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Home / Features / Dear Google, Please stop the auto sign-outs. Sincerely, everyone

Dear Google, Please stop the auto sign-outs. Sincerely, everyone

It's time to stop signing us out.

You fire up Google Docs to finish up that document, or you open Gmail to fire off an email. Nope. Google‘s got other plans. “Verify it’s you” shouts the brand in rather large letters. It’s time to sign back in again, usually right when you’re trying to do something.

Hey Google, it’s time to cut this out. This rather annoying process seems to happen fairly frequently. You have to re-enter your password, go back through 2FA, and all just to open a Google site. We know, we know, security and blah. But you don’t need to harass us for passwords on a bi-weekly basis in the name of security.

Google doesn’t need us to sign back in

“Of course it does, don’t be so silly” naysayers cry. But actually, it doesn’t. Every time you visit a website (including one of Google’s many services) the website records your IP address. It’s why you sometimes run into trouble when using a VPN. Chances are, you sign in to online services from the same spots (such as home, the office, etc). Your IP address ties your device to a location. See where we’re going with this?

All Google needs to do is compare a current IP address with one we’ve used before. If it’s the same, open sesame. If not, fine – you can ask for our passwords again. And why’s that ok? Because our devices are more secure than ever.

Before you can even fire up the web to attempt to open Gmail, chances are you’ve verified your identity already. That’s all thanks to the handy security in your device. Biometrics, usually, but otherwise passwords and passcodes. In order to access the device in the first place, you already have to verify that it’s you.

Fingerprints and face scans are a whole lot more secure than a password. Yet, Google (and any other website that regularly asks you to sign back in) seems to ignore this. If someone’s managed to get through Face ID on your phone or Touch ID on your laptop, a pesky password isn’t going to do much to hold them back.

Irony of ironies, I use my fingerprint to autofill the password back into Google. With so much security already built-in to devices, it’s time that online services start relying on it a little more. Take Apple’s new Passkeys, for example (which Google supports). They’re doing away with the need for passwords, all by using your device’s security. That’s the right way to go about extra security measures, not with a string of letters, numbers, and special characters.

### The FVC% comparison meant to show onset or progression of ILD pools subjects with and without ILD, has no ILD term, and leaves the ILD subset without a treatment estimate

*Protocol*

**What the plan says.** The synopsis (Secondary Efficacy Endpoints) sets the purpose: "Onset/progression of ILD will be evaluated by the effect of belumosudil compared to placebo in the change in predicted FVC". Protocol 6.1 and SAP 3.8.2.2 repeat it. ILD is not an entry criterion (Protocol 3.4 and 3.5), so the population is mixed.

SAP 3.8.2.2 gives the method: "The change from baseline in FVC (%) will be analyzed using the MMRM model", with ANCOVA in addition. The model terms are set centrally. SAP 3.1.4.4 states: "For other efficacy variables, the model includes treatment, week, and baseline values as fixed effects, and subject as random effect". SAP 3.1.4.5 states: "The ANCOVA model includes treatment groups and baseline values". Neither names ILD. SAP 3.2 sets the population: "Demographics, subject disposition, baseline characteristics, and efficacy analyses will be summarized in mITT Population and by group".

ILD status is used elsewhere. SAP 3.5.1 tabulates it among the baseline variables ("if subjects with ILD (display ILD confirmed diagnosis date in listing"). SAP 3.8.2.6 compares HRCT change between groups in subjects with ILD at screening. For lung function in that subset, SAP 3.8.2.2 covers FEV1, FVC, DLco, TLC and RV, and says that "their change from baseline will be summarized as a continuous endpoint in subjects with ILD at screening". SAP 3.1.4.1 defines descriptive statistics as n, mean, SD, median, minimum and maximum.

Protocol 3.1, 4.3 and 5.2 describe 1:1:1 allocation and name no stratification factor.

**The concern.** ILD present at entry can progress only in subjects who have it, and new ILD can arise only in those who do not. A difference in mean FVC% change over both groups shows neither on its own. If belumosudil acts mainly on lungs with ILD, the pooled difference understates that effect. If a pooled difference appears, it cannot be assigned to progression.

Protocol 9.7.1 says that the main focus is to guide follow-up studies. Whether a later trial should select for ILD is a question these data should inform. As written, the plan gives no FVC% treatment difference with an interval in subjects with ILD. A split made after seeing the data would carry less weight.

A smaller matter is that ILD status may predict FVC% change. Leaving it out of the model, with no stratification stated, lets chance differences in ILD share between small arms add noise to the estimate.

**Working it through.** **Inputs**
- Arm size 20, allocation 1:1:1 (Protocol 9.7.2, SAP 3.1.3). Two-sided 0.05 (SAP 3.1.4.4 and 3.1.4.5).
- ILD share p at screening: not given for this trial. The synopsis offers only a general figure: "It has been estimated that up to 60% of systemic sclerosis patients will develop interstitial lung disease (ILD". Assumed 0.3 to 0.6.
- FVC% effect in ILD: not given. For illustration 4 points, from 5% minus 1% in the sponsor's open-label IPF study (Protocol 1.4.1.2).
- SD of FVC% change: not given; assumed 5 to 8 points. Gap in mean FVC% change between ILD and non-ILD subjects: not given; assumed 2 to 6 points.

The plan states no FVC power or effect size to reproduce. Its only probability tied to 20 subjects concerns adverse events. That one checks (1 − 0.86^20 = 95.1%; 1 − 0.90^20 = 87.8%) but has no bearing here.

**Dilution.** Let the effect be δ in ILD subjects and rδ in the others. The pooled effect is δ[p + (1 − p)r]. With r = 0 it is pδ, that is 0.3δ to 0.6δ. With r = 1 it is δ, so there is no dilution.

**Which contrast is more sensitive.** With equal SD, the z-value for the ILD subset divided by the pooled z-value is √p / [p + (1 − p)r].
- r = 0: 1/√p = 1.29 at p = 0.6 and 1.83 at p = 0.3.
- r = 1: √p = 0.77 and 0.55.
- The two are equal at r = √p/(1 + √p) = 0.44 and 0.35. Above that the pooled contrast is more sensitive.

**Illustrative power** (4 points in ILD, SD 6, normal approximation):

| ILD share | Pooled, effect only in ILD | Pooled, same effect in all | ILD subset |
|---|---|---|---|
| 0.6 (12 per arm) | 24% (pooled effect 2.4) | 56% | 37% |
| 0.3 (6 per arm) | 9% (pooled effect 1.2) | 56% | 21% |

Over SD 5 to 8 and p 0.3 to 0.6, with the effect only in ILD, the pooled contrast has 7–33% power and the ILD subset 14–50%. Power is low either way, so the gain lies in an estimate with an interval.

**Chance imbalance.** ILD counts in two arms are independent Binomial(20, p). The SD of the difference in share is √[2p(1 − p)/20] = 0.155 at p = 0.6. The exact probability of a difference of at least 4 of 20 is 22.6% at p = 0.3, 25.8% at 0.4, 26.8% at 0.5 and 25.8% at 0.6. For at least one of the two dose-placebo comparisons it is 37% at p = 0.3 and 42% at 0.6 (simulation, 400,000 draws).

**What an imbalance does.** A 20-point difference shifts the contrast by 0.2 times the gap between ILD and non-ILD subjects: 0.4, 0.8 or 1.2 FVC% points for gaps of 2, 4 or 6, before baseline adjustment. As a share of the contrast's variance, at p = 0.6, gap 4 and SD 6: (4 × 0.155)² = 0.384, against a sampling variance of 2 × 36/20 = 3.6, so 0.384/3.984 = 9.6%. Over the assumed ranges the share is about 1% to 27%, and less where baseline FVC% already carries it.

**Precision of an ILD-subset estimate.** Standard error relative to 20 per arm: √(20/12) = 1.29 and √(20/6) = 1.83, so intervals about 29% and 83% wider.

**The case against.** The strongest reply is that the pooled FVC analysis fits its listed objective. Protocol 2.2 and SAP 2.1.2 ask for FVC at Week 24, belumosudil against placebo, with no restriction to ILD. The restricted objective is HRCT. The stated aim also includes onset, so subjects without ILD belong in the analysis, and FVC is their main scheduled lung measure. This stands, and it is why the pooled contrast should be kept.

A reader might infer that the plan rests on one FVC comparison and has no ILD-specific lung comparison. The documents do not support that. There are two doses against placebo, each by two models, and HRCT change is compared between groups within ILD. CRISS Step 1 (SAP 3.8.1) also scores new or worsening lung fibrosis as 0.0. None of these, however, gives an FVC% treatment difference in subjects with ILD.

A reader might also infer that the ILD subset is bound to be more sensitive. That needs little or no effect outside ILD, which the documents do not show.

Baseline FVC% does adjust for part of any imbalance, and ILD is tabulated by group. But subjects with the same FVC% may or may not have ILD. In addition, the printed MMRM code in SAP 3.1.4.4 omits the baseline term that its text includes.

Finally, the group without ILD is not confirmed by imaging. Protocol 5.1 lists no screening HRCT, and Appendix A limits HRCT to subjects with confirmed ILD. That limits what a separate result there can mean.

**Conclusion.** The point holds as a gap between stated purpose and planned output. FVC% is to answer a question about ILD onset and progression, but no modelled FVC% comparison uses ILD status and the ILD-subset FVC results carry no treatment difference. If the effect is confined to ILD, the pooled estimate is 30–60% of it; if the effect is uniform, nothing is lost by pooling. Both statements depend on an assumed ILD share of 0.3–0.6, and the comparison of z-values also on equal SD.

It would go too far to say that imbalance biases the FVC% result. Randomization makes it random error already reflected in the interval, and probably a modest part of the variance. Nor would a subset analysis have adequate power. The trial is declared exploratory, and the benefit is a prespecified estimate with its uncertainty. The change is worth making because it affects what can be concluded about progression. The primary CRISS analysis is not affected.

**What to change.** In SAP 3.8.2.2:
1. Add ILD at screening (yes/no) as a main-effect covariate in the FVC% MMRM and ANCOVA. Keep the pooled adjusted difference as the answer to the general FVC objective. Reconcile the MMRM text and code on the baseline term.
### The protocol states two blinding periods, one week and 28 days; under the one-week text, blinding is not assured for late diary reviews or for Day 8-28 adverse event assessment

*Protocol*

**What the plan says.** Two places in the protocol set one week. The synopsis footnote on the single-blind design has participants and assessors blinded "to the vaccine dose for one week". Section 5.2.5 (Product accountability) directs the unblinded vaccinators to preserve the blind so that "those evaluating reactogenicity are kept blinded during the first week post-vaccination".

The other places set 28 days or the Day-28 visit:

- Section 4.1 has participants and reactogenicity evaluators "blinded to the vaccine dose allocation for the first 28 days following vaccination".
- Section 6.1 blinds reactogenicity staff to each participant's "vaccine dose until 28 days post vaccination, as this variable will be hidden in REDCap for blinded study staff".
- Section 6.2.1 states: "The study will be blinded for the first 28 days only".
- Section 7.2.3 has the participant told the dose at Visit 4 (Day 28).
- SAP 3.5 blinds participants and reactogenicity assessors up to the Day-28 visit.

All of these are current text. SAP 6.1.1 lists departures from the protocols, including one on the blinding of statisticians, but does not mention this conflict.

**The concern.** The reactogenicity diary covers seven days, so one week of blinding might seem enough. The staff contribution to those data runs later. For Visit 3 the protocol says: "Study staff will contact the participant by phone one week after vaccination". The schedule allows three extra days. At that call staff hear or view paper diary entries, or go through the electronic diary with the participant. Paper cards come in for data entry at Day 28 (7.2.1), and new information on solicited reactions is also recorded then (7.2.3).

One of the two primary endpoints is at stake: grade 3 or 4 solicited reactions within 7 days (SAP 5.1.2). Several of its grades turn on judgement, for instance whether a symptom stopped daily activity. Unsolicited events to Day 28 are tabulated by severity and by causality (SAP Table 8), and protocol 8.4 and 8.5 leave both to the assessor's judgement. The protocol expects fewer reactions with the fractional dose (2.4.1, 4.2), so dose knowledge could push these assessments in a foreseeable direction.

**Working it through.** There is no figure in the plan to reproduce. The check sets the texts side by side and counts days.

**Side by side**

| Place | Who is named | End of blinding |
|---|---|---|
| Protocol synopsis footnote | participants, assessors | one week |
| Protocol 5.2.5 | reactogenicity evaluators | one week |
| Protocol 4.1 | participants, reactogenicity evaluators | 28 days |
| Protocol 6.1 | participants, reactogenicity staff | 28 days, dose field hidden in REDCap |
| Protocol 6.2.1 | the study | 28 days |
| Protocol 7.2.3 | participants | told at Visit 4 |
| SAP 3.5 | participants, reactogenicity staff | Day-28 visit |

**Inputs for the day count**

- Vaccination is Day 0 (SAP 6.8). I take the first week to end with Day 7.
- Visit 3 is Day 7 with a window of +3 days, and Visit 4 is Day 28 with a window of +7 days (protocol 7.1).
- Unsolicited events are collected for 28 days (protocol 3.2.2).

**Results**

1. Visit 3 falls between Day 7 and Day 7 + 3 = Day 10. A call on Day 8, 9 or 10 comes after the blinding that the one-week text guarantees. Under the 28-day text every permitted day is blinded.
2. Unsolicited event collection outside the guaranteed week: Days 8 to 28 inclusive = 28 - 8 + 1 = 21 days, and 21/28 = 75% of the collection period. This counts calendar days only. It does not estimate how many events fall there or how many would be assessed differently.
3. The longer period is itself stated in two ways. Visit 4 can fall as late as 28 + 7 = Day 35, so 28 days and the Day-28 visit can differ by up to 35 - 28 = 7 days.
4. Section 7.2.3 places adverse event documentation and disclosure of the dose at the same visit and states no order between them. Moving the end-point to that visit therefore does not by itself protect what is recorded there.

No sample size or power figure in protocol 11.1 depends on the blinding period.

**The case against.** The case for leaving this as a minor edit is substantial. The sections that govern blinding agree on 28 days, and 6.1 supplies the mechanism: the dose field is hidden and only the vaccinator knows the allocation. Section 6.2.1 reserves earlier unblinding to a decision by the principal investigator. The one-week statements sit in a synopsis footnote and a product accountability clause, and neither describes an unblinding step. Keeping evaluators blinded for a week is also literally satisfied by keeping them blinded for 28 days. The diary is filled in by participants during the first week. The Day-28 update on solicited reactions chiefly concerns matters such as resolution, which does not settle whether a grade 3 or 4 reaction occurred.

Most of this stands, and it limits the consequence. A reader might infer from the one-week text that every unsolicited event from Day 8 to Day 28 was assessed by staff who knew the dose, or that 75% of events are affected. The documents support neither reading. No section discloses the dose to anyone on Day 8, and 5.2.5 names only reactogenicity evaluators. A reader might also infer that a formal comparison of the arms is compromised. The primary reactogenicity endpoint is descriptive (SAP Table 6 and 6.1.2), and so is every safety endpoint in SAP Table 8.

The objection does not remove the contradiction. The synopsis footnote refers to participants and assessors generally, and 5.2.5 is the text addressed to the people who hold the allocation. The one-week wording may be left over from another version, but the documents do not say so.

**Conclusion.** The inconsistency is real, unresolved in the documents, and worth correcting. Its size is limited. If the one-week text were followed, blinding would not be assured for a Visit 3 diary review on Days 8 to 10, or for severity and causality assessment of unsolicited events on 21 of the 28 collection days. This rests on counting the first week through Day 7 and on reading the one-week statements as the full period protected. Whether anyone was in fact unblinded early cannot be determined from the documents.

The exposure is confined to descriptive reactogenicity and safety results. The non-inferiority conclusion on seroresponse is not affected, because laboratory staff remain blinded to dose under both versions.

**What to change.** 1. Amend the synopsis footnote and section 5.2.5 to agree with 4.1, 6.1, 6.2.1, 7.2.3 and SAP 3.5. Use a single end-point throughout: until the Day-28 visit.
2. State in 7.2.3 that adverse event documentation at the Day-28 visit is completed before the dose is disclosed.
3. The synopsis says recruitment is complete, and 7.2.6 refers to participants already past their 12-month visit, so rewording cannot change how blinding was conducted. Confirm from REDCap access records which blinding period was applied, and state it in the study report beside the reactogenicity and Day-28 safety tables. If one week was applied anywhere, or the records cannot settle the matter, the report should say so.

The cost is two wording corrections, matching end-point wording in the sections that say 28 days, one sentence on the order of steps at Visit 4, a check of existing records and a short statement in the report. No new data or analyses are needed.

Security is important, but let us control it

Chances are that some of you out there completely disagree with this. You welcome the extra security before checking your emails for the underground bunker booking confirmation. And that’s fine. I’m the first to welcome security and take extra measures. But when it comes at a trade-off of convenience, the extra security isn’t always worth it.

Rather than removing auto sign-outs entirely, pop a toggle in the Google account settings page. Or go a step further and let me choose where, when, and how it signs me out automatically. Security force-fed down our throats is a chore, so give us some customisability.

Right in our pockets or on our desks is some of the most sophisticated security technology available. And it’s baked right into the devices we use every day. Let’s take advantage of this tech, eh?

Profile image of Connor Jewiss Connor Jewiss


Connor is a writer for Stuff, working across the magazine and the Stuff.tv website. He has been writing for around seven years now, with writing across the web and in print too. Connor has experience on most major platforms, though does hold a place in his heart for macOS, iOS/iPadOS, electric vehicles, and smartphone tech. Just like everyone else around here, he’s a fan of gadgets of all sorts! Aside from writing, Connor is involved in the startup scene. This exciting involvement puts him at the front of new and exciting tech, always on the lookout for innovating products.

Areas of expertise

Mobile, macOS, EVs, smart home